inquiry and convert into a direct realization of the 'truth.' Finally,
one gets a breakthrough, which is like a moment of overwhelming
clarity that 'I' am free of this body and mind; 'I' am ever free witness
consciousness (Sat Chit Ananda).
Then, in the sixth stage, sorrow goes away, like in the story,
the sorrow of losing a friend, i.e., 'tenth person' that goes away.
How, suering goes away after 'self' realization, because now 'I'
see that the problems are in the body and mind, 'I' the witness
consciousness, 'I' is the witness of suering in the body and
witness of suering in mind, quite apart from the body and mind,
'I' never had any suering, 'I' do not have any suering and there
is no possibility for having any suering, hence question of
removing suering also goes away. 'I' have been ever free and this
becomes very clear and this called 'Dukha Nivruthi' (transcending
suering or cessation of sorrow) (Acharya Narayan Ram, 1987)
and then what am 'I' is beyond suering 'Sat Chit Ananda' is
ever revealed to me, this is indicated in the story that a great joy
arises in everybody when they found 'tenth person.' The same joy
arises after the realization of 'true self' because one recognizes
the identity with 'God.' This is the litmus test for an enlightening
being that they are always extraordinary happy, blissful, and
content. This is called 'Brahmananda' (the bliss of the innite)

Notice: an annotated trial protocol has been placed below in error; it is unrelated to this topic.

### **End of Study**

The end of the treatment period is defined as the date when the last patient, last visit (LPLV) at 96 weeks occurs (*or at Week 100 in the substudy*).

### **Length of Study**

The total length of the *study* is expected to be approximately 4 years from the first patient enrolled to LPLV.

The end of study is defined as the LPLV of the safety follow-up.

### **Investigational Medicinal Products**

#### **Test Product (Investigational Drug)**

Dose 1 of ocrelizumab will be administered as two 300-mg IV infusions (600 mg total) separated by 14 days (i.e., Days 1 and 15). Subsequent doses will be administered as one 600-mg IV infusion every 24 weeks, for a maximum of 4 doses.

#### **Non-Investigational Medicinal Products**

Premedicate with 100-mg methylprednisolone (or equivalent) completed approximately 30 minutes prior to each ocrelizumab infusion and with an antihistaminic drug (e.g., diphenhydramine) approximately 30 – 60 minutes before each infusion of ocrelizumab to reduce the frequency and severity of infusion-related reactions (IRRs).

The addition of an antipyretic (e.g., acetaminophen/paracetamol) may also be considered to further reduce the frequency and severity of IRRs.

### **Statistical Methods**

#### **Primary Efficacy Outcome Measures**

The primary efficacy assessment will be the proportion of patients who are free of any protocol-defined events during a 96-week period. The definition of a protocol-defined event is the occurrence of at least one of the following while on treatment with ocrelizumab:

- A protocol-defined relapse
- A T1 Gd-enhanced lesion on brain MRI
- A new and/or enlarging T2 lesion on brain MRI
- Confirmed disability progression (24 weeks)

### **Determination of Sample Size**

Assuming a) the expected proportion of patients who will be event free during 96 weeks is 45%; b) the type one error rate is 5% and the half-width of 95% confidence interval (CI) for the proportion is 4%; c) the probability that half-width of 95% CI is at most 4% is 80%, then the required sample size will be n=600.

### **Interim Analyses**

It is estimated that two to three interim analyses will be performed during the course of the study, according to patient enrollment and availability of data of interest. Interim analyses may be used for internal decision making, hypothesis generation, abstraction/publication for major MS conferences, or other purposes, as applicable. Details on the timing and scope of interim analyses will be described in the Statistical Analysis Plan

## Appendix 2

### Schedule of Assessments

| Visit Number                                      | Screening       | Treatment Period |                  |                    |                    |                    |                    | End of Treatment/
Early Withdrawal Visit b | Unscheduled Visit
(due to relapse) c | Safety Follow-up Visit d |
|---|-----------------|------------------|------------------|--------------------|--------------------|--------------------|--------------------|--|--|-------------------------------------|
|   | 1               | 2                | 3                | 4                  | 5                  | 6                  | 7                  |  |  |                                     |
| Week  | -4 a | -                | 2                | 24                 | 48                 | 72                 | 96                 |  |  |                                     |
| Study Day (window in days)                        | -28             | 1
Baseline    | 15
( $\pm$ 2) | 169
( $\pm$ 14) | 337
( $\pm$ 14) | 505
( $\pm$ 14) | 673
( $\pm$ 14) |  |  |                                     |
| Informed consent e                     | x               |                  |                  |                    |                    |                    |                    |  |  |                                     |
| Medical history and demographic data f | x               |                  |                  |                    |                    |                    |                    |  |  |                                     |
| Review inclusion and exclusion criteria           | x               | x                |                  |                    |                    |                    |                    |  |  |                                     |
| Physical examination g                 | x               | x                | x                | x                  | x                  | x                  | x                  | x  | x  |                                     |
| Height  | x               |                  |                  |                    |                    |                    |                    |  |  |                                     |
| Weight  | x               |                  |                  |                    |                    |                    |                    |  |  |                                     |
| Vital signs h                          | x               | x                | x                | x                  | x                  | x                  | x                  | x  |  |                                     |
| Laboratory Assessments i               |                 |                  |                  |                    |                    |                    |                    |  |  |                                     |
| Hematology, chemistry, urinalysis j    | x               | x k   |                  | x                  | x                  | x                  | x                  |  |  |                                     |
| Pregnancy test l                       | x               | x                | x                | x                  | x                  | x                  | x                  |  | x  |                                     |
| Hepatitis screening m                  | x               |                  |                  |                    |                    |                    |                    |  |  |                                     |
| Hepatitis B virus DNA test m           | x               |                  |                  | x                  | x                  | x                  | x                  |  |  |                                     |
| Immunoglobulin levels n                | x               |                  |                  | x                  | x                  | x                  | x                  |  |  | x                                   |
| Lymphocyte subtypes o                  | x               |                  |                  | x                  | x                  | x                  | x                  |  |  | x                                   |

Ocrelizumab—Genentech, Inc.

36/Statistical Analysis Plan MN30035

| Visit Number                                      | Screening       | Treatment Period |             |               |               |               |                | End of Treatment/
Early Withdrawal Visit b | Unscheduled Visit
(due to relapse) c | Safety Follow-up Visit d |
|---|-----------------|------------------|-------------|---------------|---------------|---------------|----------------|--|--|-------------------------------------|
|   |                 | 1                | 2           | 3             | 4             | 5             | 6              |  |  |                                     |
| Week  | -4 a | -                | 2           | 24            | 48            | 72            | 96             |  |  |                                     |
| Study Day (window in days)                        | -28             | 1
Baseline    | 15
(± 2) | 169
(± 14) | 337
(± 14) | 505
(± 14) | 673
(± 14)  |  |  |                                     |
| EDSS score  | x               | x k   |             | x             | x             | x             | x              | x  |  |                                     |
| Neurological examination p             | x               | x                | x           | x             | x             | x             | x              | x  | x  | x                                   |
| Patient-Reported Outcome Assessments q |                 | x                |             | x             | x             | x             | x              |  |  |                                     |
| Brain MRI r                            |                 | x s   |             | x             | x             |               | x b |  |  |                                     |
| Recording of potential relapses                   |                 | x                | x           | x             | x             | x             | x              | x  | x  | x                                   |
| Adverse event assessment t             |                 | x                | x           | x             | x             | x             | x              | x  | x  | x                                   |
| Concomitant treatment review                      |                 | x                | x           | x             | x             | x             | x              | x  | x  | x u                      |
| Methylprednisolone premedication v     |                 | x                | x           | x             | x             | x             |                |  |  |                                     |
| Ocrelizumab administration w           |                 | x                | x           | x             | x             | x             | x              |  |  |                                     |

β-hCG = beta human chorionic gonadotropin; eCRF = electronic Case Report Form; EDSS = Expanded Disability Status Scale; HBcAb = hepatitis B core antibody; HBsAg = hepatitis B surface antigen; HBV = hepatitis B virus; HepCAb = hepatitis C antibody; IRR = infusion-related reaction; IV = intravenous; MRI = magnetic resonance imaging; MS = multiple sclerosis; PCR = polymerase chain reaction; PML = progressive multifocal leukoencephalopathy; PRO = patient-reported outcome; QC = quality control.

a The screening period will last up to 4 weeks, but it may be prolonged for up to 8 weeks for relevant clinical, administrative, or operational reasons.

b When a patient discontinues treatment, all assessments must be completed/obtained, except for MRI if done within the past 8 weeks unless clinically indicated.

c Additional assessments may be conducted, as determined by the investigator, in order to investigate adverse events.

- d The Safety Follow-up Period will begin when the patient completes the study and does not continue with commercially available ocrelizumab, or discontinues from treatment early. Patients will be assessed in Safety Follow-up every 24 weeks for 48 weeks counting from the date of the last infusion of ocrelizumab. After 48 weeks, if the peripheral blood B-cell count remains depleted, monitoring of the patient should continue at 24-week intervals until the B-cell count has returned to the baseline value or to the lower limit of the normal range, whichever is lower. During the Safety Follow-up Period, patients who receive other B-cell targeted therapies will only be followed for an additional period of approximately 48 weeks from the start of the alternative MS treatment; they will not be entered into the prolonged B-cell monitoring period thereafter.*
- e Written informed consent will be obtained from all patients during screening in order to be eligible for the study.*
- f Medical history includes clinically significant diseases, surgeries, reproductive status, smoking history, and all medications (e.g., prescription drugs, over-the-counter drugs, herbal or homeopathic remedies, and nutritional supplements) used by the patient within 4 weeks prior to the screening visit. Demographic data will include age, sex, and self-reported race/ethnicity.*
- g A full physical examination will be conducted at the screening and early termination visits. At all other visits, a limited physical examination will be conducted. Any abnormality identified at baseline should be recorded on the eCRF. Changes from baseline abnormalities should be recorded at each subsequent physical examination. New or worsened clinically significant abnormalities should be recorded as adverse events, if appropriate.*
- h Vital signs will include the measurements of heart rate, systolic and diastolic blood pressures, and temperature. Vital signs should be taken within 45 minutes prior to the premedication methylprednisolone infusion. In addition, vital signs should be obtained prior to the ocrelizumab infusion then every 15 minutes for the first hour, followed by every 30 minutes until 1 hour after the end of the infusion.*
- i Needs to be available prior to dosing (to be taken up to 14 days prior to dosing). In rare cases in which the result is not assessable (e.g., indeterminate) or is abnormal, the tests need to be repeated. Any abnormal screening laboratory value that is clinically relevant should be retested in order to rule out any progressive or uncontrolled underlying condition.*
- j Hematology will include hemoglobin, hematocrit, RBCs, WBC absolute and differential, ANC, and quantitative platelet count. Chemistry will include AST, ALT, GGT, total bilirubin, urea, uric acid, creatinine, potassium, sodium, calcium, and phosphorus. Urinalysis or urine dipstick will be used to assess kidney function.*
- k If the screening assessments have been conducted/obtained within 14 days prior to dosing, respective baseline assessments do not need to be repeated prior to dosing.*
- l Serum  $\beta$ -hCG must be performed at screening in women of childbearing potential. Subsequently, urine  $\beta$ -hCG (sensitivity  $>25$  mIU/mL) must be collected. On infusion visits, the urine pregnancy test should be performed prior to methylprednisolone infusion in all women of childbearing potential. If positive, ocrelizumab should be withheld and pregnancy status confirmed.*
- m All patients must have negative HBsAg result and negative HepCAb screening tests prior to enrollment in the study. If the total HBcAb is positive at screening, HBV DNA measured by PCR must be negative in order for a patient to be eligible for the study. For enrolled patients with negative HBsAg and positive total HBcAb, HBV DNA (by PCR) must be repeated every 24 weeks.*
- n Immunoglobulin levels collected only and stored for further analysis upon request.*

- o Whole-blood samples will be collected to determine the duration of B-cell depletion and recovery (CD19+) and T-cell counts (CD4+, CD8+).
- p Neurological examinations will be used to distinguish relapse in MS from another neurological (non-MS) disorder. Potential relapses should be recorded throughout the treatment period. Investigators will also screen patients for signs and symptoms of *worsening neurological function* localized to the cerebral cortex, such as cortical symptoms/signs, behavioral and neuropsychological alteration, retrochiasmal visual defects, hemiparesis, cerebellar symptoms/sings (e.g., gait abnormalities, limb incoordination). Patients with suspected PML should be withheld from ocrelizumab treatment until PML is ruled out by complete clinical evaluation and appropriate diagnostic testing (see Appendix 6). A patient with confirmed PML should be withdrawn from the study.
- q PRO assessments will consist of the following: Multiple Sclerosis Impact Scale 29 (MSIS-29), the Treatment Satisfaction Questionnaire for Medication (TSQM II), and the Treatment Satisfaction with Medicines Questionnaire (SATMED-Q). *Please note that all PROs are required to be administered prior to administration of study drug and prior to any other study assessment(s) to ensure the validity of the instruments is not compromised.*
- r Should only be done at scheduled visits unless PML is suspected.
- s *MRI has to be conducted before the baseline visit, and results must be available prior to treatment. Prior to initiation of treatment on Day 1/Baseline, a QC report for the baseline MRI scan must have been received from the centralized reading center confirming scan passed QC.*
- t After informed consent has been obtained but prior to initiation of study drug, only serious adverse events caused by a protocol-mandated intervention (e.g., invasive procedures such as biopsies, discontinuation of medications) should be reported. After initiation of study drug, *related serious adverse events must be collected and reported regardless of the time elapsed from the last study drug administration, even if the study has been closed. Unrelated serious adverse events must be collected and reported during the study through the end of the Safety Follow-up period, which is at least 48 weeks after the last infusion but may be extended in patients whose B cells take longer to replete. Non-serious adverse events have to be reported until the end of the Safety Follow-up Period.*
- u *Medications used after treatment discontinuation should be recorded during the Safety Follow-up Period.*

and 'Ananda Prapthi' (attaining everlasting happiness) (Mishra,
1992). These are the seven stages of the spiritual journey, which
is illustrated by the ten men story.
Then, to get to the point of understanding and to get established
as 'I am that,' contemplation (Manana) and meditation
(Nididhyasana) are necessary.
CIDABHASA (REFLECTED CONSCIOUSNESS)
By means of the ten men story, the nature of aiction is illustrated.
Although the understanding of one’s self-nature may occur
instantaneously, overcoming one’s prārabdha karman and the
habit of identifying with one’s body might take a while, but
one does eventually 'heal,' i.e., suering/aiction ceases when
identication with the body ceases.
Once released from suering, one enters the nal of the seven
stages, 'tṛpti' (satisfaction). It describes the state of unlimited
satisfaction for a knower of Brahman and his/her conduct in the
midst of those who are still ignorant of their true nature. All that
was to be achieved has already been achieved, nothing more
remains to be done, not even śravaṇa, manana, nididhyāsana, or
samādhi, since one already knows oneself to be Brahman.
Whenever 'I' is uttered or indicated, there are two meanings
referred to it; one meaning is from the unenlightened one, and
another meaning is from the enlightened 'one' stand point. In
the former case, the word 'I' instinctively refers to the body and
mind. This is further understanding as 'I' is a combination of
consciousness (Chit) and reected consciousness (Cidabhasa)
(Sri Krsnanand, 1984; Swami Abhedananda, 1967; Shakuntala,
1958). The reected consciousness is not the real awareness;
it is like when we look at the face in the mirror, then the real
face is reected in the mirror, so this reected face is like